A California man has been arrested in Maryland, near the home of Supreme Court Justice Brett Kavanaugh. Nicholas John Roske, a native of Simi Valley, California, was picked up by local police after he called 911 himself early Wednesday morning.
At the time of his arrest, Roske had in his possession pepper spray, a knife and a firearm, and other items that could be utilized for breaking into a building. Roske is set to appear before a federal court judge in Maryland Wednesday afternoon.
Roske gave himself up, and he’s made some startling confessions to police about his intentions. Roske is being charged with attempting to murder a United States Supreme Court Justice, according to public filings obtained by Fox News. Some of the details of his arrest and confession have been made public.
Roske told local police that he “wanted to give his life purpose.”
Without saying if he was influenced by any particular comments by American leaders, Roske said that he bought the firearm as well as the knife and pepper spray in order to break into the Kavanaugh home, murder the justice, then take his own life. Roske revealed further details of his plan when speaking with investigators from the FBI.
Since the story around the attempted murder broke, multiple critics have brought up comments made by Senate Majority Leader Chuck Schumer, who spoke to protestors outside the Supreme Court building in 2020. During his remarks, Schumer said that Kavanaugh and fellow Justice Neil Gorsuch would “pay the price” for a ruling on a Louisiana abortion law case.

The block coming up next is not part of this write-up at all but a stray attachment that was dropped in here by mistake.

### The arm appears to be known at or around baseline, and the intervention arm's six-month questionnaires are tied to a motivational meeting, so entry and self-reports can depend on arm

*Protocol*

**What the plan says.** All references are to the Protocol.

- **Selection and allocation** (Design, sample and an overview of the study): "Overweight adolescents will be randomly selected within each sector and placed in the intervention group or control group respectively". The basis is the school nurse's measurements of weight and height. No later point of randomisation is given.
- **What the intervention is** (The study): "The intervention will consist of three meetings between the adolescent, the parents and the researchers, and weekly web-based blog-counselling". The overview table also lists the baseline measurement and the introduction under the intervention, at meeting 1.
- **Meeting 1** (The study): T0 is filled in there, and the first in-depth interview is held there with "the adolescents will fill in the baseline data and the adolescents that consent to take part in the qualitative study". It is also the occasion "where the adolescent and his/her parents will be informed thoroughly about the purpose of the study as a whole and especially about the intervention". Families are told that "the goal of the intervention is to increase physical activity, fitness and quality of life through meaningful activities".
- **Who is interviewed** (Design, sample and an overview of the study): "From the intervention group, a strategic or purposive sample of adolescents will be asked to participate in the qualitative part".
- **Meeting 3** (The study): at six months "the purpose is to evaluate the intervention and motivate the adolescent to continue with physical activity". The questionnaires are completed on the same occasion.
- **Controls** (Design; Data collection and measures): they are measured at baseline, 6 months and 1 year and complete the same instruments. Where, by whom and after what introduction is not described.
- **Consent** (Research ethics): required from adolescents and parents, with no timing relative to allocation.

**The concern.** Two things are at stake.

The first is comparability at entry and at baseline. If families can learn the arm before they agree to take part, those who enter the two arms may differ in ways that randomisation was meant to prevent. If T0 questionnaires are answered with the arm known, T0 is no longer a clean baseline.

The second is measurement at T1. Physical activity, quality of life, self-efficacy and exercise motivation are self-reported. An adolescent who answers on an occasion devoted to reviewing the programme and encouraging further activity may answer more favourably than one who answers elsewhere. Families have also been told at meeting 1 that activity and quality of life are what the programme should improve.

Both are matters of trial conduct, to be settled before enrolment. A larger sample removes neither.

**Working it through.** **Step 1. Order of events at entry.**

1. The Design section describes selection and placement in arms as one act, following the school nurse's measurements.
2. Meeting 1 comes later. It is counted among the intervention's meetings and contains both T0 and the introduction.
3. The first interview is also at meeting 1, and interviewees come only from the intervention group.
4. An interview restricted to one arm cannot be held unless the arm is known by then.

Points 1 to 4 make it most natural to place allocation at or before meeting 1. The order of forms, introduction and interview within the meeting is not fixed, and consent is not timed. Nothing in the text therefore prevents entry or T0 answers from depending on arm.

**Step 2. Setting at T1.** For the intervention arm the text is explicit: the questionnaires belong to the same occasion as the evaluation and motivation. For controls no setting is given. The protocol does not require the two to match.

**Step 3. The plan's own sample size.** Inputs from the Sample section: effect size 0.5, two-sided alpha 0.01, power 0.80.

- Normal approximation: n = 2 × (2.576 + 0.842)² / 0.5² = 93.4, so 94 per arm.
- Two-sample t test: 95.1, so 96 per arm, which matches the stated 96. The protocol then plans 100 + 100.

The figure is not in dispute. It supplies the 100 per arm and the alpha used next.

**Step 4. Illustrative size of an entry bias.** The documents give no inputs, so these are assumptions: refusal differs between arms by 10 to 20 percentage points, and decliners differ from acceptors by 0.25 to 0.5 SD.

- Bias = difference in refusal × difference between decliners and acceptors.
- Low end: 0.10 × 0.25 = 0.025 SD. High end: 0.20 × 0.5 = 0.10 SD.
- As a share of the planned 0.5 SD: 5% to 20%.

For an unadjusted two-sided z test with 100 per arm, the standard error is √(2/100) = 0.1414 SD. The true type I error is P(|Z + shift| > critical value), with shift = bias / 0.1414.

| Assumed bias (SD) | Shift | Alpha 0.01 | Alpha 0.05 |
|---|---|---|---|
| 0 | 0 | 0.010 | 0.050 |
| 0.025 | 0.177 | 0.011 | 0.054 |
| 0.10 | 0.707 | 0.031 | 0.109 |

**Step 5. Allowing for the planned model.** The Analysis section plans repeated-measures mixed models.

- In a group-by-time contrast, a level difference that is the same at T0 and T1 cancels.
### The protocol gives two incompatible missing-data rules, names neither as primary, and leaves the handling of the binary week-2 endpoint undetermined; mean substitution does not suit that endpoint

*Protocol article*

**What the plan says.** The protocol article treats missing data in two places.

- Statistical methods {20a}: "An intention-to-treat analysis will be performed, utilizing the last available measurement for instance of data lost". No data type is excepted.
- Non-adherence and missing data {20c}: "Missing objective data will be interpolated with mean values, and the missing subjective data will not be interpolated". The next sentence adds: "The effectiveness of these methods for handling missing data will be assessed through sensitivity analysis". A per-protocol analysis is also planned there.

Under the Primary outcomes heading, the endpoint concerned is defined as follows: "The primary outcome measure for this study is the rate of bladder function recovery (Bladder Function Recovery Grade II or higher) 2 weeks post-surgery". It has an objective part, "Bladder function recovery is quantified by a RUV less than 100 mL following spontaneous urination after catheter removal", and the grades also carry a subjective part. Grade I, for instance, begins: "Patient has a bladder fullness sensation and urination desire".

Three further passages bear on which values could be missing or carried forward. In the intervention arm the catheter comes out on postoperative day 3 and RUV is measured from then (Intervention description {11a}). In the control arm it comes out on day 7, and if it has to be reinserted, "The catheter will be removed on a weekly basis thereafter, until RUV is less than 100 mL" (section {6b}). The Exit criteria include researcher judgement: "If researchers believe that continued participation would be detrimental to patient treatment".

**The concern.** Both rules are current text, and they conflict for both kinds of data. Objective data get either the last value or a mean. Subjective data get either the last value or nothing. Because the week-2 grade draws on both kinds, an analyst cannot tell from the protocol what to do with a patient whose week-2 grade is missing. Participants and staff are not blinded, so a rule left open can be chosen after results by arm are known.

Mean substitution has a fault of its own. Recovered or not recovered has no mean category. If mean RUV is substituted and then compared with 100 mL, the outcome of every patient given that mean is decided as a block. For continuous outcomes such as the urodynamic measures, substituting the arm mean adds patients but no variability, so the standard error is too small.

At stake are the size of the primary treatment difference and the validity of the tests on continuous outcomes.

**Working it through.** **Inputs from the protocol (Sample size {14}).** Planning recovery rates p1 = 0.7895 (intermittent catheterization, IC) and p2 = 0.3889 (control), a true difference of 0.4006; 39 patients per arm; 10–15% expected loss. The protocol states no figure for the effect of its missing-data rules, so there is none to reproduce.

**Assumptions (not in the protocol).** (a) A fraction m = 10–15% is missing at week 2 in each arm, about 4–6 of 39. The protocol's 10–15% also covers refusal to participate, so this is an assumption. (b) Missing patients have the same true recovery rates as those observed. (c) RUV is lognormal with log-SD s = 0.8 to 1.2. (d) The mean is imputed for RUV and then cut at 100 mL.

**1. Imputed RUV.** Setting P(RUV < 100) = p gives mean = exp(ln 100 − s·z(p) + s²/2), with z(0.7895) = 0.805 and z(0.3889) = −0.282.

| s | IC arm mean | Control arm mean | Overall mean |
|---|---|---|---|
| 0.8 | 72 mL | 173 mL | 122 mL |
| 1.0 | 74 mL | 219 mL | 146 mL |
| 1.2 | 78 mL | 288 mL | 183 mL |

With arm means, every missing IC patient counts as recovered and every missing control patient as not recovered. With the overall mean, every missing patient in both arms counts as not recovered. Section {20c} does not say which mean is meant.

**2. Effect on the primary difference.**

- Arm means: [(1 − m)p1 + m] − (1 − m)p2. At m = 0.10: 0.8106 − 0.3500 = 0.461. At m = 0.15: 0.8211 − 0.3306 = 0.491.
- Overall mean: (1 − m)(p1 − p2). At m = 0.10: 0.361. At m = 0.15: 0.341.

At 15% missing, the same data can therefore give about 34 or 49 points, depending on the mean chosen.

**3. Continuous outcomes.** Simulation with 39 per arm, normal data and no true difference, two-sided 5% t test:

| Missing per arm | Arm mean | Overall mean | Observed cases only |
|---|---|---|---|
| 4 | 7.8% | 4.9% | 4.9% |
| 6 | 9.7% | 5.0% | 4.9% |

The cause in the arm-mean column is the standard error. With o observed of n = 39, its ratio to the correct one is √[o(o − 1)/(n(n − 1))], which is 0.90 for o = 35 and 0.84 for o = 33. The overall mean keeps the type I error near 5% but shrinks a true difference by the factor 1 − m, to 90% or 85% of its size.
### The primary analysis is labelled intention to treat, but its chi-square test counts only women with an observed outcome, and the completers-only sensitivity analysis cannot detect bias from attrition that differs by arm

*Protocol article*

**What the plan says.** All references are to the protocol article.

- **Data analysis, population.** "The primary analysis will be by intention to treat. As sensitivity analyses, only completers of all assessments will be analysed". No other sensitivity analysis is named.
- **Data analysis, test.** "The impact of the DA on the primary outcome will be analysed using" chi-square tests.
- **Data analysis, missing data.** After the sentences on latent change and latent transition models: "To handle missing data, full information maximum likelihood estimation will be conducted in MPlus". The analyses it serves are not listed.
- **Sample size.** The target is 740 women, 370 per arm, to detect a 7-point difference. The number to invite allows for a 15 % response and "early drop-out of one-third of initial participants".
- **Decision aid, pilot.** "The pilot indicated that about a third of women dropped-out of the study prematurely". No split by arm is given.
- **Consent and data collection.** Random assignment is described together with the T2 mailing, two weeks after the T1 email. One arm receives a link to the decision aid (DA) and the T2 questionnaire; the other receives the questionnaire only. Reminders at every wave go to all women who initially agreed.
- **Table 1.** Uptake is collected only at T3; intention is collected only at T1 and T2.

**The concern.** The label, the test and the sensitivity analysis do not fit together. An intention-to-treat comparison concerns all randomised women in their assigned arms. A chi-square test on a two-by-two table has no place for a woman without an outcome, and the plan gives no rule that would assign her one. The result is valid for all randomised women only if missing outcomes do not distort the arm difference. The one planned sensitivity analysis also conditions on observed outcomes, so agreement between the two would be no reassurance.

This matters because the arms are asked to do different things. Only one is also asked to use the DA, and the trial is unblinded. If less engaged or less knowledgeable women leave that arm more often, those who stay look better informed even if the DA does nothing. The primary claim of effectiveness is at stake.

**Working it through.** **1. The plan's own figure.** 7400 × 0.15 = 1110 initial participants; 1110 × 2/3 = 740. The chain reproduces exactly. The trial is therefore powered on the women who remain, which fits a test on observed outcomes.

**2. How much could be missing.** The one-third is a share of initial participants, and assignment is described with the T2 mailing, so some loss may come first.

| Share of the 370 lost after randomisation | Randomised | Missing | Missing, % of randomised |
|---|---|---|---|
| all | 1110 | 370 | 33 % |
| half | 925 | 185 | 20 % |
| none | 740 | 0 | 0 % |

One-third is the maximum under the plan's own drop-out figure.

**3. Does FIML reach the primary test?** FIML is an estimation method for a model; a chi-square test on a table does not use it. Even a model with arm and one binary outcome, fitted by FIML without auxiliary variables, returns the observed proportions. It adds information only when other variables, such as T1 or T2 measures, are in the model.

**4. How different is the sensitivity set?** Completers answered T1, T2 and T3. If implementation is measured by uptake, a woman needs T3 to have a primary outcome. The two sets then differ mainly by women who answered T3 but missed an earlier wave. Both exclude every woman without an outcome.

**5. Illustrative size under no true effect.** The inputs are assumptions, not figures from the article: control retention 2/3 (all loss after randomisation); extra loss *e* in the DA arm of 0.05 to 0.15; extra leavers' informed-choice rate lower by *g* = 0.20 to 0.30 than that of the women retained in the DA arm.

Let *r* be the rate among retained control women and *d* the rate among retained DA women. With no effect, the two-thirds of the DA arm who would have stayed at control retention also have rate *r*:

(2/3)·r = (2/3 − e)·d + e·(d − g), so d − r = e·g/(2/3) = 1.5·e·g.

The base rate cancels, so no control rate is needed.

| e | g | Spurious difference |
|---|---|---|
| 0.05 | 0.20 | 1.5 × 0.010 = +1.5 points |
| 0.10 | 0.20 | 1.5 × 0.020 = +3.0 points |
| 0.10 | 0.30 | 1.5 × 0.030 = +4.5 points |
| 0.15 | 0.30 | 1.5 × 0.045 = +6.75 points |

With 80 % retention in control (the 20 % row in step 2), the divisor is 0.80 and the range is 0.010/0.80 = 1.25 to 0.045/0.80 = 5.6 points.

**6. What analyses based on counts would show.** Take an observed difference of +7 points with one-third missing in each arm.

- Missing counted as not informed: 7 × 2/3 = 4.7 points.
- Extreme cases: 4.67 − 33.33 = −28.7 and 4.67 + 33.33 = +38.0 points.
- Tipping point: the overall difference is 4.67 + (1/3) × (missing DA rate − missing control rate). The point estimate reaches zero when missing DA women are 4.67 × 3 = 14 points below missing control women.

Schumer quickly said that he meant the two conservative justices would pay a “political” price. However, the justices are appointed for life, not elected.
Democrats have been largely quiet when the Justices were doxed a few weeks ago, with a pro-choice group publishing the addresses of the conservative justices online. Shortly after, many protestors began gathering outside Justice Kavanaugh and Justice Amy Coney Barret’s homes. Some also posted outside Justice Samuel Alito’s home as well.
Critics have said all along that protesting outside a justice’s home could constitute violating a law which holds that judges may not be intimidated; they said that protesting outside the home of a judge or justice would constitute intimidation. However, former Press Secretary Jen Psaki said at the time that the Biden Administration supported “peaceful protests.”
Of course, political pundits are already saying that a lack of criticism from the White House emboldened individuals who might do harm to the Justices in the wake of a leak at the beginning of May. This leak appeared to be a draft in which the Court would overturn Roe v. Wade and send the decision of whether or not to allow for abortion – and under what terms – to the individual states.
Shortly after 1 a.m. Wednesday morning, U.S. Marshals keeping a watch near the Kavanaugh home observed an individual getting out of a taxi in front of the Kavanaugh home. Dressed in black from head to toe, Roske was carrying a suitcase as well as a backpack (in addition to his weapons, Roske had items such as duct tape in his bags).
Before he actually went through with his plan, Roske called 911 and spoke to a dispatcher at the Montgomery County Emergency Communication Center. Roske is alleged to have told the operator that he was “having suicidal thoughts and had a firearm in his suitcase.”
Later, Roske would tell investigators that he was upset regarding the prospect of Roe v. Wade being overturned. He was also deeply troubled by the Uvalde school shooting in which nineteen innocent children and two of their teachers were murdered.
Roske said he believed that Kavanaugh would “side with Second Amendment decisions that would loosen gun control laws.”
Many Americans are anxiously awaiting the decision in regards to the future of Roe v. Wade.
When Montgomery County officers encountered Roske, he was still on the phone with 911 operators. Both the sheriff’s department and U.S. Marshals are handling the investigation.